PARP1 catalytic variants reveal branching and chain length-specific functions of poly(ADP-ribose) in cellular physiology and stress response

Lisa Aberle, Annika Krüger, Julia M Reber, Michelle Lippmann, Matthias Hufnagel, Michael Schmalz, Irmela R E. A. Trussina, Sarah Schlesiger, Tabea Zubel, Karina Schütz, Andreas Marx, Andrea Hartwig, Elisa Ferrando-May, Alexander Bürkle, and Aswin Mangerich

Nucleic Acids Research, gkaa590,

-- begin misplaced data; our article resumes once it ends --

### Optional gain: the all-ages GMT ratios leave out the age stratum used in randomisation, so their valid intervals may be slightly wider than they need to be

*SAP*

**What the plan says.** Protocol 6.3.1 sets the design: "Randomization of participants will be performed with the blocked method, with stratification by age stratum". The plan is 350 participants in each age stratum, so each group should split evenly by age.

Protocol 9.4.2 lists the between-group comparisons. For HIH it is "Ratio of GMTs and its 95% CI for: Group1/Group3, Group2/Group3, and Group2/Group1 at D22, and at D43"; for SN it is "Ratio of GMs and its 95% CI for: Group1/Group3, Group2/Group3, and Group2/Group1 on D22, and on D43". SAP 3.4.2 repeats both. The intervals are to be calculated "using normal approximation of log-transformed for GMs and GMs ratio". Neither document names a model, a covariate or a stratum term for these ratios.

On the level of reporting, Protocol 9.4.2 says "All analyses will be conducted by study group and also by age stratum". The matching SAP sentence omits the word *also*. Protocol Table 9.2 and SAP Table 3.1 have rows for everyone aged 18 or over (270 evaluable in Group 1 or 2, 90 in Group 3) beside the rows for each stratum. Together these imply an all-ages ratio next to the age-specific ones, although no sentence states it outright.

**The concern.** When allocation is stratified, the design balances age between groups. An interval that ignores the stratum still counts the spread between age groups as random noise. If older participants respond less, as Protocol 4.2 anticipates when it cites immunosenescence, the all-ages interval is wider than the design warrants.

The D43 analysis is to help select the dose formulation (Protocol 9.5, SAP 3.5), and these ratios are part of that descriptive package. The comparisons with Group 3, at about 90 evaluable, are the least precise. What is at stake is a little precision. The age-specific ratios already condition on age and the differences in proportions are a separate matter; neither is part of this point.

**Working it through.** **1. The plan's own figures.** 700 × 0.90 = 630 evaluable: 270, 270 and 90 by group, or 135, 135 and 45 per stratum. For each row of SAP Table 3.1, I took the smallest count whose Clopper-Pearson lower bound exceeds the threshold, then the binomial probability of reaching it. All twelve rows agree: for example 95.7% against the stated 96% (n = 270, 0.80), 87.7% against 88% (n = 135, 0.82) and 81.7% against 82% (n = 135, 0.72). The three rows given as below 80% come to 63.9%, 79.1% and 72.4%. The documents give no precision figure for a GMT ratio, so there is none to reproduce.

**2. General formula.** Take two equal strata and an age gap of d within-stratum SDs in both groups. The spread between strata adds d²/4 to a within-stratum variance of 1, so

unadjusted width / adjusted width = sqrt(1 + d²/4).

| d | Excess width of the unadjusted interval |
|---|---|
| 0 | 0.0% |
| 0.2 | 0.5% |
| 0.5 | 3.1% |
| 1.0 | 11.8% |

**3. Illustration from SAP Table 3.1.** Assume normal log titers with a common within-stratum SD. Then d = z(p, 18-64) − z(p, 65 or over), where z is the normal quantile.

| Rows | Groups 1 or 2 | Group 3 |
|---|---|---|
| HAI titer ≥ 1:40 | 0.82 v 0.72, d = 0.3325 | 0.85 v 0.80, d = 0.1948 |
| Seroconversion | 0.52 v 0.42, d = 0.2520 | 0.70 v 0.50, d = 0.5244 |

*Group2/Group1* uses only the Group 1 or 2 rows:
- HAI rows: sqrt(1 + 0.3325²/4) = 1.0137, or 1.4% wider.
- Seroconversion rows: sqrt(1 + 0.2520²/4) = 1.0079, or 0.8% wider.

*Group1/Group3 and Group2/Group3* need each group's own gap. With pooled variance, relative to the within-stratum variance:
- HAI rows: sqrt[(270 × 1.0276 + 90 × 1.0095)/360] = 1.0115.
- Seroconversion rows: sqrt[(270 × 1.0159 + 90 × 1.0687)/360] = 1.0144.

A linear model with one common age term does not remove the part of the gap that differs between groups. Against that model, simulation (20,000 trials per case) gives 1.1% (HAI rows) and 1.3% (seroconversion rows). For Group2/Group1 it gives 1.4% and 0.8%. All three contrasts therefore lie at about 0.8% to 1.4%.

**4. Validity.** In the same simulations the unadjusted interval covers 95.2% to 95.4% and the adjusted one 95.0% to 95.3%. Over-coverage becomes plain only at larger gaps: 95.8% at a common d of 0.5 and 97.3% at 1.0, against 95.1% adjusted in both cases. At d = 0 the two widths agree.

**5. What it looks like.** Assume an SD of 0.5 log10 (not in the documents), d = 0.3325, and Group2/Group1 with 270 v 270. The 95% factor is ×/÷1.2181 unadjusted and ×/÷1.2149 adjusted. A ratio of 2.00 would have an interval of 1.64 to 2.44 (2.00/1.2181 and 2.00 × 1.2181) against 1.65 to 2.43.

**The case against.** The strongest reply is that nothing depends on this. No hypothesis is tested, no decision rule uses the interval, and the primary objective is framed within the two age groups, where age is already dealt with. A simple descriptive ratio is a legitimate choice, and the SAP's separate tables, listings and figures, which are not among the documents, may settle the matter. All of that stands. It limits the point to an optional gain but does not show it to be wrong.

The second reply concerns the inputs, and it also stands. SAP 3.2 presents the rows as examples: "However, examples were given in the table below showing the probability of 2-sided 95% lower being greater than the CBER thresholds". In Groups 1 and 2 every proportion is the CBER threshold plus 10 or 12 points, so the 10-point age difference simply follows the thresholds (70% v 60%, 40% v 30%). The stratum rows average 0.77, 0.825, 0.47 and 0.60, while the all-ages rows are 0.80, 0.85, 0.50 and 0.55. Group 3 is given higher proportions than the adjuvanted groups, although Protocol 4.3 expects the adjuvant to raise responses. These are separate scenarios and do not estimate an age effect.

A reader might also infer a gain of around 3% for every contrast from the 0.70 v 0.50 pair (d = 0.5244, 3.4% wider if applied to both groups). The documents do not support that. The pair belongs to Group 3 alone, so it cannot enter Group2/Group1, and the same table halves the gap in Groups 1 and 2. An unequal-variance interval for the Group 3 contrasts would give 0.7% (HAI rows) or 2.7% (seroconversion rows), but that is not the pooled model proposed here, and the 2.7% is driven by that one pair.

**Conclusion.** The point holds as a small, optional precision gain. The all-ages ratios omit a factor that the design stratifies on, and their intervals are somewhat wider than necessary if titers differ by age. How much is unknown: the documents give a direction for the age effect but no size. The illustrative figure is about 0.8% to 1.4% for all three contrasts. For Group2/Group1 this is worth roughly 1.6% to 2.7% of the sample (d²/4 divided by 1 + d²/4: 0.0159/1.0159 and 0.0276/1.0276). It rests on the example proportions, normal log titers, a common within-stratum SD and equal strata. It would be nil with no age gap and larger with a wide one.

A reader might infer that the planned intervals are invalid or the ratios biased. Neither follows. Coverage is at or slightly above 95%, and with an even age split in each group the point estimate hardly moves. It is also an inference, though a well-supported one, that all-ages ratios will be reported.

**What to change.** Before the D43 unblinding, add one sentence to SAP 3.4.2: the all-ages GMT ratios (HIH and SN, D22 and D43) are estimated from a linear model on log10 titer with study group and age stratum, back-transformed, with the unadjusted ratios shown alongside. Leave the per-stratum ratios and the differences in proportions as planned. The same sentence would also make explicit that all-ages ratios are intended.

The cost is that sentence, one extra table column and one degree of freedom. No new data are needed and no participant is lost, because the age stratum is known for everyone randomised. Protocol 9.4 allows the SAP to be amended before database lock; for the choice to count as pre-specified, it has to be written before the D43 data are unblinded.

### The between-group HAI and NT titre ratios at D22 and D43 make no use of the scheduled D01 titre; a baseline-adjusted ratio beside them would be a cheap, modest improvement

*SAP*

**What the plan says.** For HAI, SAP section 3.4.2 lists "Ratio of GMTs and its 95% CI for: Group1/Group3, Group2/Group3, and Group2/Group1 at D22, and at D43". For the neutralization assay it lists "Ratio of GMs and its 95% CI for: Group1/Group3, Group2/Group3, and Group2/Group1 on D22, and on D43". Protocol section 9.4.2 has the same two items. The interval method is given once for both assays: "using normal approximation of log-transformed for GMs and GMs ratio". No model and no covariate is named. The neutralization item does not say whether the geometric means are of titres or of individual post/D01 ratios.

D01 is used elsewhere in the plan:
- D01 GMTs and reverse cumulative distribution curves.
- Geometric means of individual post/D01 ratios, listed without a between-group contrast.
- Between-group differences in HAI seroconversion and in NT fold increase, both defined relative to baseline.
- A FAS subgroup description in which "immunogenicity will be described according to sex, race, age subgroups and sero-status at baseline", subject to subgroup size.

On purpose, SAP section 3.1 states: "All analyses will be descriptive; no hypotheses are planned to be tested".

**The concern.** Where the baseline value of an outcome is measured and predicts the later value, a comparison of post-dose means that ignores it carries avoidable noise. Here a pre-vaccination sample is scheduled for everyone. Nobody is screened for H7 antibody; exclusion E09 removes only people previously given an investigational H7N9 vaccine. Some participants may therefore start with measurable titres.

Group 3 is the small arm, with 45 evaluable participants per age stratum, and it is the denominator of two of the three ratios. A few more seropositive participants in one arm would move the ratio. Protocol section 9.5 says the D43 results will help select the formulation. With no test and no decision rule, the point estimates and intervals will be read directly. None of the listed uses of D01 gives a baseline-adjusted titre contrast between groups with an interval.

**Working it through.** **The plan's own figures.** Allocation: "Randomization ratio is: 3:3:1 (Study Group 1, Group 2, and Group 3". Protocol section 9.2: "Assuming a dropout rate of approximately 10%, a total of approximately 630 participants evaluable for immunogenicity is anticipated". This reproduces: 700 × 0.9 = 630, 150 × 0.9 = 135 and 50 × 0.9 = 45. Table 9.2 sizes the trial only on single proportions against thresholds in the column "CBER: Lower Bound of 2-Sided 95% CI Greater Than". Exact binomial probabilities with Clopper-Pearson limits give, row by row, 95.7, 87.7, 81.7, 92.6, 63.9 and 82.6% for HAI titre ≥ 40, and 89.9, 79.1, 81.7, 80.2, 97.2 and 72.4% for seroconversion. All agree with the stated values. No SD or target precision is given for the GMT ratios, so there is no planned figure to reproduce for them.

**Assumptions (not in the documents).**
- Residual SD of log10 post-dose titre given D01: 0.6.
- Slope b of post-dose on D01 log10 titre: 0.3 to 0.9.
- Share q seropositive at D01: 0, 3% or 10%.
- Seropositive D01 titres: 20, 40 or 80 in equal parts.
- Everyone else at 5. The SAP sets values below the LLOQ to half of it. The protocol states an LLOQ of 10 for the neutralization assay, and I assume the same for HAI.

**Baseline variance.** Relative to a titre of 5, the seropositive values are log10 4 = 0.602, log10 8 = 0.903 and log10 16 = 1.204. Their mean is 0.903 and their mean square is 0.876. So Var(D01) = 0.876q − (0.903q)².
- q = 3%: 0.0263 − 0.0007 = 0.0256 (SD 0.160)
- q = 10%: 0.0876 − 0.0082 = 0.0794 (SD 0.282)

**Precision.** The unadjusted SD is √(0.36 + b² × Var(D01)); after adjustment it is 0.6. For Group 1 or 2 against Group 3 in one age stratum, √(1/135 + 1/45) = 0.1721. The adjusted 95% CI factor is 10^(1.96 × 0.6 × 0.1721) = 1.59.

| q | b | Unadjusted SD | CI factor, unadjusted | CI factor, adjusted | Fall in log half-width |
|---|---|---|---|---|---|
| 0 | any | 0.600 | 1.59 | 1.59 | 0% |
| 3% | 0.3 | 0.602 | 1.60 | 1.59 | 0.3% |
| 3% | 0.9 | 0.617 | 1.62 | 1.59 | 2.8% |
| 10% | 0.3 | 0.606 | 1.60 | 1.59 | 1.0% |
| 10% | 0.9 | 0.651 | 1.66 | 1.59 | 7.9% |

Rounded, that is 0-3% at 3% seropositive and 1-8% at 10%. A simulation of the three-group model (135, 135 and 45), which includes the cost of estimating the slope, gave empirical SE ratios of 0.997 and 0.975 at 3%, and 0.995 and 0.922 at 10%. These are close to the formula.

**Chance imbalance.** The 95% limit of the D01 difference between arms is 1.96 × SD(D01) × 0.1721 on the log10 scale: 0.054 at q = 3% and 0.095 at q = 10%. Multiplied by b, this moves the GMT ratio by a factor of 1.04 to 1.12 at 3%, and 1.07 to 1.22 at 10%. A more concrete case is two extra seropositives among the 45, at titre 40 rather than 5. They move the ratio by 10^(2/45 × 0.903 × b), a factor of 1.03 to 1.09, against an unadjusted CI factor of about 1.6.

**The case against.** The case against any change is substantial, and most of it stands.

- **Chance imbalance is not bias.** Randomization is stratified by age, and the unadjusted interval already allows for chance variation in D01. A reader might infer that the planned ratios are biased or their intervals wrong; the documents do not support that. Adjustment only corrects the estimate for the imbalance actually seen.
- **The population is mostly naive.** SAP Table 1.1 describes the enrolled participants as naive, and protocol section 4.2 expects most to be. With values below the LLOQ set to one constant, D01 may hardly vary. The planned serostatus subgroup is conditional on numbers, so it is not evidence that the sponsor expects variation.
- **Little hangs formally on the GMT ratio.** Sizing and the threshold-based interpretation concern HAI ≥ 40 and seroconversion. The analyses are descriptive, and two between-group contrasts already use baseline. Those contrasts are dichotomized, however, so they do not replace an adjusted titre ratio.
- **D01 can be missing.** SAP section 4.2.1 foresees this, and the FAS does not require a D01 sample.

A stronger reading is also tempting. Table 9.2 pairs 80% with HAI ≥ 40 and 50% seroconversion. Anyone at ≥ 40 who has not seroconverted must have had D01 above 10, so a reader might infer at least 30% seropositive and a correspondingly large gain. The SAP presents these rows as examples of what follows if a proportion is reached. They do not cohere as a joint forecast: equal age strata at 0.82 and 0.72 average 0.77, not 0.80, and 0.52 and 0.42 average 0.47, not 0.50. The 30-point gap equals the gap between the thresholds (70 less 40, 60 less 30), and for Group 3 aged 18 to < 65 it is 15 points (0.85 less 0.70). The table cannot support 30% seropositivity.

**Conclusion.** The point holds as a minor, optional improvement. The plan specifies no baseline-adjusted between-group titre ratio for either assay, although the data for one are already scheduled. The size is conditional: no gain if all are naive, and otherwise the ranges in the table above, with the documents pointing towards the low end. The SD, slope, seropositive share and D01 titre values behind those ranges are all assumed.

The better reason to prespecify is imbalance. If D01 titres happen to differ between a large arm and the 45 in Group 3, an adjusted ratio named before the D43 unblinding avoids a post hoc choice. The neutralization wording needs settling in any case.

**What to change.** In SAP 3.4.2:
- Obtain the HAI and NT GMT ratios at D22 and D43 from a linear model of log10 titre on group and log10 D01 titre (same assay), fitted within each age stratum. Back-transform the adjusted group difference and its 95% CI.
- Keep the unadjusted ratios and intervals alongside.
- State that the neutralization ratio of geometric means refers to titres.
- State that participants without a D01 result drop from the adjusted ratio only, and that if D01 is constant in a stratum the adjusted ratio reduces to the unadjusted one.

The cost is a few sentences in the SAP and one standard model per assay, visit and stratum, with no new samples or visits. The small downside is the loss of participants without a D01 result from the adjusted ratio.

Poly(ADP-ribosyl)ation regulates numerous cellular processes and contributes to several patho-physiological conditions. Poly(ADP-ribose) (PAR) molecules are heterogeneous in chain lengths and branching frequencies, but the biological significance of this is basically unknown. To check whether structural heterogeneity in PAR contributes to cell physiology and DNA damage response, the investigators transiently expressed PARP1 variants that produce PAR of different qualities and analysed select cellular and biochemical endpoints. They chose three different variants that were previously reported to synthesize either short, hyperbranched or hypobranched PAR and then performed comprehensive analyses of PAR quality in vitro and in cells, as well as of the resulting cellular consequences. They demonstrate that distinct modulations of PARP1 activity with respect to PAR branching and chain length can have significant effects on cellular physiology and intracellular molecular processes.

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